Really, the day had been made long before yet another comeback victory over the now-wincing Chicago White Sox on Sunday at Kauffman Stadium.
In fact, it was already everything you could really want even before first baseman Eric Hosmer prowled back and forth in the dugout in the eighth inning and invoked the words the Royals seem to live by.
Trailing 4-2, Hosmer proclaimed, “OK, boys, this is when the magic happens” and then, presto, they uncorked a three-run rally to win 5-4 to seize first place in the American League Central.
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When it was all over, they had outscored the suddenly crumpled White Sox 15-1 in the seventh, eighth and ninth innings this weekend to suggest the team that came to town in first place was more pretender than contender.
This was all very fine stuff.
But it also was secondary to the news that an earlier MRI had revealed no structural damage to the injured knee of catcher Sal Perez, who had had to be helped off the field on Saturday after colliding with third baseman Cheslor Cuthbert.
Instead of being out for a month or longer as might have been feared, Perez is being projected to return in seven to 10 days from what continues to be called a quad contusion.
Even if that turns out to be overly optimistic, it’s in an entirely different realm than it might have been for the most crucial player on the team.
Not only is Perez in himself the one who would be hardest to replace, but combined with the losses of Mike Moustakas for the season and Alex Gordon for at least several more weeks, his long-term absence might have made for an overwhelming cumulative impact.
“That was the real win,” Hosmer said.
If it plays out as appears, this makes for the latest example of how things have changed from the days of the state-of-the-union quip that makes me laugh every time my colleague Sam Mellinger brings it up.
“Don’t ever say it can’t get worse,” then-Royals manager Buddy Bell said amid a 19-game losing streak in 2005.
On Sunday, it seemed like you could think “don’t ever say it can’t get better.”
First, the Royals got to play with a collective exhale.
Then they continue to prosper despite — and in some ways arguably because of – a rash of injuries that sidelined three All-Stars in seven days.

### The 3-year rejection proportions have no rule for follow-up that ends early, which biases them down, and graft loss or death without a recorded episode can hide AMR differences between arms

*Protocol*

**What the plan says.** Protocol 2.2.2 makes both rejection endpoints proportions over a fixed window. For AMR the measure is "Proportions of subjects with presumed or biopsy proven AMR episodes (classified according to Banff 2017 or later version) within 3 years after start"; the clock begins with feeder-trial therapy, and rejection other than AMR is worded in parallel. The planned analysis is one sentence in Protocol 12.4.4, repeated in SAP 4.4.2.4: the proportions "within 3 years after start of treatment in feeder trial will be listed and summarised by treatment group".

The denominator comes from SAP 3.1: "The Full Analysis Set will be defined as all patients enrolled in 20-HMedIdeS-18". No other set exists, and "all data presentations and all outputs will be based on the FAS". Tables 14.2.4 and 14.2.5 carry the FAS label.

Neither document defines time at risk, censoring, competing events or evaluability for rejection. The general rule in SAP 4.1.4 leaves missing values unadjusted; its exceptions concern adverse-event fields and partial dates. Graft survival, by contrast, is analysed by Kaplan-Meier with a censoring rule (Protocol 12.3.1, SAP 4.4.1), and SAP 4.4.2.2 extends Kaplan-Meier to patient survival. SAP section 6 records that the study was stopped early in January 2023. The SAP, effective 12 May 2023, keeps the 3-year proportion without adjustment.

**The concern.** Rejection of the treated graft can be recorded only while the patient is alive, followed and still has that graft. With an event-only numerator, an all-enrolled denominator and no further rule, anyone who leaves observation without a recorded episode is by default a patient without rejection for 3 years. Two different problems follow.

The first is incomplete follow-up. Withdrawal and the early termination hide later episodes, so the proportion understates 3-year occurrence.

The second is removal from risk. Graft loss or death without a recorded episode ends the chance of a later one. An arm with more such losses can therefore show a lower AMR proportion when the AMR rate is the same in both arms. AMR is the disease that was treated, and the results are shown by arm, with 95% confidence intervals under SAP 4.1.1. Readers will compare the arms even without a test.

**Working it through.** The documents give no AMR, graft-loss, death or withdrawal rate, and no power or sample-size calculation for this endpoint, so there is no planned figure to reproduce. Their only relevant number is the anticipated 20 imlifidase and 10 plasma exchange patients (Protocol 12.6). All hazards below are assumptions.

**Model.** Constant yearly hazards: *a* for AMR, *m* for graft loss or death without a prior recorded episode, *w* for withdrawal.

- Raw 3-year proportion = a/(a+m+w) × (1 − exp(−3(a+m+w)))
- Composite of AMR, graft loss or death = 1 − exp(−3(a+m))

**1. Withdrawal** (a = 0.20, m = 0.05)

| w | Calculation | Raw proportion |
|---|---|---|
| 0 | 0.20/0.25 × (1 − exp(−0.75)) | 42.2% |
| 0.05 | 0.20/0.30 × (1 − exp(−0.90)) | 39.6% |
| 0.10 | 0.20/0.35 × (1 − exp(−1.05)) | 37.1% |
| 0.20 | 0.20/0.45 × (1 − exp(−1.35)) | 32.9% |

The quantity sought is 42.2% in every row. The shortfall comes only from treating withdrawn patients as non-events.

Nobody would draw it up this way, naturally, but for the third time in three days players filling in for the injured were essential to the comeback victory.
A night after driving in the winning run in his second major-league game, the last run in the remarkable seven-run ninth inning rally on Saturday night, Brett Eibner in his third game walked to drive in the tying run in the eighth.
Then Cheslor Cuthbert singled to knock in the game-winning run.
Consider, too, the ongoing contributions of Whit Merrifield (hitting .361 in nine games), and it’s been a staunch stand by untried players at a vital time for the Royals.
Beyond the long-term benefits of them getting this playing time now, their presence goes beyond just filling in adequately.
It also has brought with it some timely pop and versatility when even Gordon has acknowledged how much he’d been struggling, designated hitter Kendrys Morales has gone from a monstrous comeback season to hitting .185 and second baseman Omar Infante simply seems to have little left.
Meanwhile, the guys with everything in front of them add another dimension the Royals may have needed.
While it’s true that the success of the youngsters is enabled in many ways by the culture in the vibrant, welcoming clubhouse of the defending World Series champions, it’s also true that their fresh-faced energy comes at a good time.
“Some of these guys now have been in the big leagues a long time,” manager Ned Yost said. “ … You forgot how special it is to step on a big-league field, and when you get young guys doing it for the first time your eyes are kind of opened up again a bit (as to) how special it is.”
Or as Yost recalled Jim Bouton putting it in the book, “Ball Four:” “Sometimes I forget to tingle.”
But the Royals just won’t let you do that now, as they reminded on a day when more of their distinct magic on the field was only the second-best thing that happened.